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Forgotten Voices of Mao's Great Famine, 1958-1962

Forgotten Voices of Mao's Great Famine, 1958-1962: An Oral History

ZHOU XUN
Copyright Date: 2013
Published by: Yale University Press
Pages: 336
https://www.jstor.org/stable/j.ctt5vm1tm
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  • Book Info
    Forgotten Voices of Mao's Great Famine, 1958-1962
    Book Description:

    In 1958, China's revered leader Mao Zedong instituted a program designed to transform his giant nation into a Communist utopia. Called the Great Leap Forward, Mao's grand scheme-like so many other utopian dreams of the 20th century-proved a monumental disaster, resulting in the mass destruction of China's agriculture, industry, and trade while leaving large portions of the countryside forever scarred by man-made environmental disasters. The resulting three-year famine claimed the lives of more than 45 million people in China.

    In this remarkable oral history of modern China's greatest tragedy, survivors of the cataclysm share their memories of the devastation and loss. The range of voices is wide: city dwellers and peasants, scholars and factory workers, parents who lost children and children who were orphaned in the catastrophe all speak out. Powerful and deeply moving, this unique remembrance of an unnecessary and unhindered catastrophe illuminates a dark recent history that remains officially unacknowledged to this day by the Chinese government and opens a window on a society still feeling the impact of the terrible Great Famine.

    eISBN: 978-0-300-19924-6
    Subjects: History, Sociology

Table of Contents

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  1. Front Matter
    (pp. i-vi)
  2. Table of Contents
    (pp. vii-viii)
  3. Acknowledgments
    (pp. ix-xiii)
  4. Map of China in 1959
    (pp. xiv-xvi)
  5. Introduction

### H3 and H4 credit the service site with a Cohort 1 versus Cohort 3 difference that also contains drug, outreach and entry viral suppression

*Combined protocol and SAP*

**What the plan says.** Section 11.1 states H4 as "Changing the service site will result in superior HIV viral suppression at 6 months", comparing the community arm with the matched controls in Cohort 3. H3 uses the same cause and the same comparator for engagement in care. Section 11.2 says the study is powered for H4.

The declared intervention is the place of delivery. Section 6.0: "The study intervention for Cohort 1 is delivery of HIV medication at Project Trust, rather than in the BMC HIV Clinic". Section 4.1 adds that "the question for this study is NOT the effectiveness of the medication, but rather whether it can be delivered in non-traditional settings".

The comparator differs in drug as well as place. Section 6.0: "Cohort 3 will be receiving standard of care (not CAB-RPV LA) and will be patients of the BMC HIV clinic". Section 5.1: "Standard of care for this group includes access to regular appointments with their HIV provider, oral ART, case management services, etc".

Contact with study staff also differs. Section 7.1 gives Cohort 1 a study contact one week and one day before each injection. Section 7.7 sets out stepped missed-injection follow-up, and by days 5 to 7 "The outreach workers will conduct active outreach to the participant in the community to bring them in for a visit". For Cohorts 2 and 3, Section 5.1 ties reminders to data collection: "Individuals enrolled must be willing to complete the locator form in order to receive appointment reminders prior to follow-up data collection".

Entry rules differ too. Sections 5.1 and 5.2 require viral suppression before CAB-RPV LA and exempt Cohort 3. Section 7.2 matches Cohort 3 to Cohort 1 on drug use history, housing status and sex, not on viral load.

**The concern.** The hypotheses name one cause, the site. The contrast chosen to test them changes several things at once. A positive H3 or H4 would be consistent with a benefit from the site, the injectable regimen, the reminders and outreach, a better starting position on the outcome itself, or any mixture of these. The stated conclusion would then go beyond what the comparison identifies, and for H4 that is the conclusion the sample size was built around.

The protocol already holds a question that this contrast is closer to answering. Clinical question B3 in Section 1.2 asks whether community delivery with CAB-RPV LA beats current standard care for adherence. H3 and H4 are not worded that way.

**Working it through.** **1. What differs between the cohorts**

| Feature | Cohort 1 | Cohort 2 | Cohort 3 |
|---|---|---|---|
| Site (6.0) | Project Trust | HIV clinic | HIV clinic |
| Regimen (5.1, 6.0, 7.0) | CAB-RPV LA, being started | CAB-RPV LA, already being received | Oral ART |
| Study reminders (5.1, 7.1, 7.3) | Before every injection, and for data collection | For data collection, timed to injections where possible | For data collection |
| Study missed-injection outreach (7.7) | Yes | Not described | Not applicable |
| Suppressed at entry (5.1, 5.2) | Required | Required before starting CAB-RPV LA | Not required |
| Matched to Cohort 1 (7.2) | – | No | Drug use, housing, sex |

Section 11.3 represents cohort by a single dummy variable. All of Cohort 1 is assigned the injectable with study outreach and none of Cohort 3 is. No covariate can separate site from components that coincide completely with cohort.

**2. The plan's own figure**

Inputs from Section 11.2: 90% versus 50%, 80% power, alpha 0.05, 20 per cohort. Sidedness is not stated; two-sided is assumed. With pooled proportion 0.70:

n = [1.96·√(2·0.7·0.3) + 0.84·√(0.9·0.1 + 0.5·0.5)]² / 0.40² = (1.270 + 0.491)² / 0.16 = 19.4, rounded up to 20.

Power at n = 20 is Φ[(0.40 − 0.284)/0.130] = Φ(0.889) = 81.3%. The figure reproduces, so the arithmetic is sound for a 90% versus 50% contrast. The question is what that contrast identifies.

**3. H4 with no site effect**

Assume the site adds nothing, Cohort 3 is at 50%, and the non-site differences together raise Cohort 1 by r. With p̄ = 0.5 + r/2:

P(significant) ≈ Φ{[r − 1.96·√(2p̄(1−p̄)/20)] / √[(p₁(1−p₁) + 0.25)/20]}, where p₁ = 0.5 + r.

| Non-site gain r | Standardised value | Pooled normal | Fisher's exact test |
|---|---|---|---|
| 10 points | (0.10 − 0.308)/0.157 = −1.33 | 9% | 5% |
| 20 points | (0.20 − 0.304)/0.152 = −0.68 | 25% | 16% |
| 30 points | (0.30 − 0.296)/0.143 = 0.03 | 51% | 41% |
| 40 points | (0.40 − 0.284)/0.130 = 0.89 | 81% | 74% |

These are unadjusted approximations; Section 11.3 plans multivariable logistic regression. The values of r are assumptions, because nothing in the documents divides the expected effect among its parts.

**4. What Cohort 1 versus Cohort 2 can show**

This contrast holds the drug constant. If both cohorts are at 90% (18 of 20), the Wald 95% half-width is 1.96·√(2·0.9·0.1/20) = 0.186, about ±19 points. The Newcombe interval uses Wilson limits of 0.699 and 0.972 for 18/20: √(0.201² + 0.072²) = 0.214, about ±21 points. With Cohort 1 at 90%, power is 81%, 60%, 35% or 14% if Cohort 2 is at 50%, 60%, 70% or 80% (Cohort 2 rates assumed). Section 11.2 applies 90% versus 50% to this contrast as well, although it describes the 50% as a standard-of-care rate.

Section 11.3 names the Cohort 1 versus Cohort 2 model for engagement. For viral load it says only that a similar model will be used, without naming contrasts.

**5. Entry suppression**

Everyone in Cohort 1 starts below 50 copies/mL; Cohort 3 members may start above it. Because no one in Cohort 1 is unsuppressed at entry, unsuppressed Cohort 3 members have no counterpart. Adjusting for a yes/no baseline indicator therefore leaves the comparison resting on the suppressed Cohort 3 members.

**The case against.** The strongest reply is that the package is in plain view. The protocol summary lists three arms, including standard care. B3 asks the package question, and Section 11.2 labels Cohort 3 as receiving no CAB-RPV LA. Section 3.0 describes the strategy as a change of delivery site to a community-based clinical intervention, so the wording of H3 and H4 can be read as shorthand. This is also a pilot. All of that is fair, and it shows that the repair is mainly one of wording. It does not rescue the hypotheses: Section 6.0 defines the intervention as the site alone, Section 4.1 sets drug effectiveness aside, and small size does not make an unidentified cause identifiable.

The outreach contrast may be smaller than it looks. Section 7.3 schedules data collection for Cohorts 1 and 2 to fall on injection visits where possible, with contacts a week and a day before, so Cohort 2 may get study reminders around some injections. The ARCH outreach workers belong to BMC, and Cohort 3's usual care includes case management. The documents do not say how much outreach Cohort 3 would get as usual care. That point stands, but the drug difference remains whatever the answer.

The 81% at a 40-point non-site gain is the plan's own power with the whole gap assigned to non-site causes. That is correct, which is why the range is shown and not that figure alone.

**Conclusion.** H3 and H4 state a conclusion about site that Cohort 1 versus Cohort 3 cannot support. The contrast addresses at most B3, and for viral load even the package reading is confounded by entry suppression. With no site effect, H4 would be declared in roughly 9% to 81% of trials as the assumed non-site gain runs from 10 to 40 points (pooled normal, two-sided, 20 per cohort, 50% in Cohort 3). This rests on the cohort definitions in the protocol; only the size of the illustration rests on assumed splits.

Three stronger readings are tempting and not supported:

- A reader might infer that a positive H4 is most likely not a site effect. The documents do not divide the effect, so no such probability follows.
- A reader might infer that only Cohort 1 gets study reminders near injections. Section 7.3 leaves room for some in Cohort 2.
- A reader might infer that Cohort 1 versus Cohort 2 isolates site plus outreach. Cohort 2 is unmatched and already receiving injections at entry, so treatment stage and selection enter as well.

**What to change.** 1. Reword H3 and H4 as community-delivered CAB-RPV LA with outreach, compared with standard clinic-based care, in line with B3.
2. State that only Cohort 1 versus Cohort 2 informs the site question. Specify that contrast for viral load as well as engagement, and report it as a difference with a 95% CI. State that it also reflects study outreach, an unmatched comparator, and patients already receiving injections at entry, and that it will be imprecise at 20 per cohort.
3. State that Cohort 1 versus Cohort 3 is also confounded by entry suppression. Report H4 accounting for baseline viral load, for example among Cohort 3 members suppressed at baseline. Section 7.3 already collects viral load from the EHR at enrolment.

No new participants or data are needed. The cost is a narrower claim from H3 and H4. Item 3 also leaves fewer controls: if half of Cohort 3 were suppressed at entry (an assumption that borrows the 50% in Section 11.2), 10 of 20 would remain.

(pp. 1-12)

    I was born at the height of the Cultural Revolution, one of the most violent periods in modern Chinese history. My mother gave birth to me while bullets were flying around outside the hospital window. At night my family slept under the bed to avoid being shot by machine guns.

    My mother told me that during her pregnancy she craved some green chilies, but the shops were empty and no street vendors were allowed. After I was born, my grandmother paid an extremely high price on the black market to secure some eggs for my mother so that she would...

  6. 1 The Tragedy of Collectivization
    (pp. 13-65)

    Before the early 1950s, private land ownership formed the basis of agriculture in China. However, the growing population contributed to an escalating land shortage problem, and the lack of land subsequently became directly linked to poverty. In 1943, Mao Zedong, the new supreme head of the Chinese Communist Party (CCP), proclaimed agricultural collectivization as the only way to eliminate rural poverty, and he stipulated that collectivization should be the CCP’s long-term goal. In 1949, at the end of the civil war, which had lasted ten years, the CCP finally defeated the Nationalist Party (KMT) and took control of the entire...

  7. 2 Endless Campaigns and Political Pressures
    (pp. 66-103)

    Mass political campaigns were the predominant feature of Mao’s reign. During the Great Leap Forward, endless campaigns were part of everyday life for China’s rural, as well as urban, population.

    In the autumn of 1957, following the Socialist Education Campaign for China’s rural population and the Anti-Rightist Campaign in government work units, state-owned factories, the army, as well as cultural and educational institutions, Mao launched the Great Leap Forward. This brought further collectivization initiatives to the countryside and resulted in existing farming collectives merging into gigantic People’s Communes, with an average of five thousand households per commune. Peasant farmers were...

  8. 3 Unnatural Disasters
    (pp. 104-137)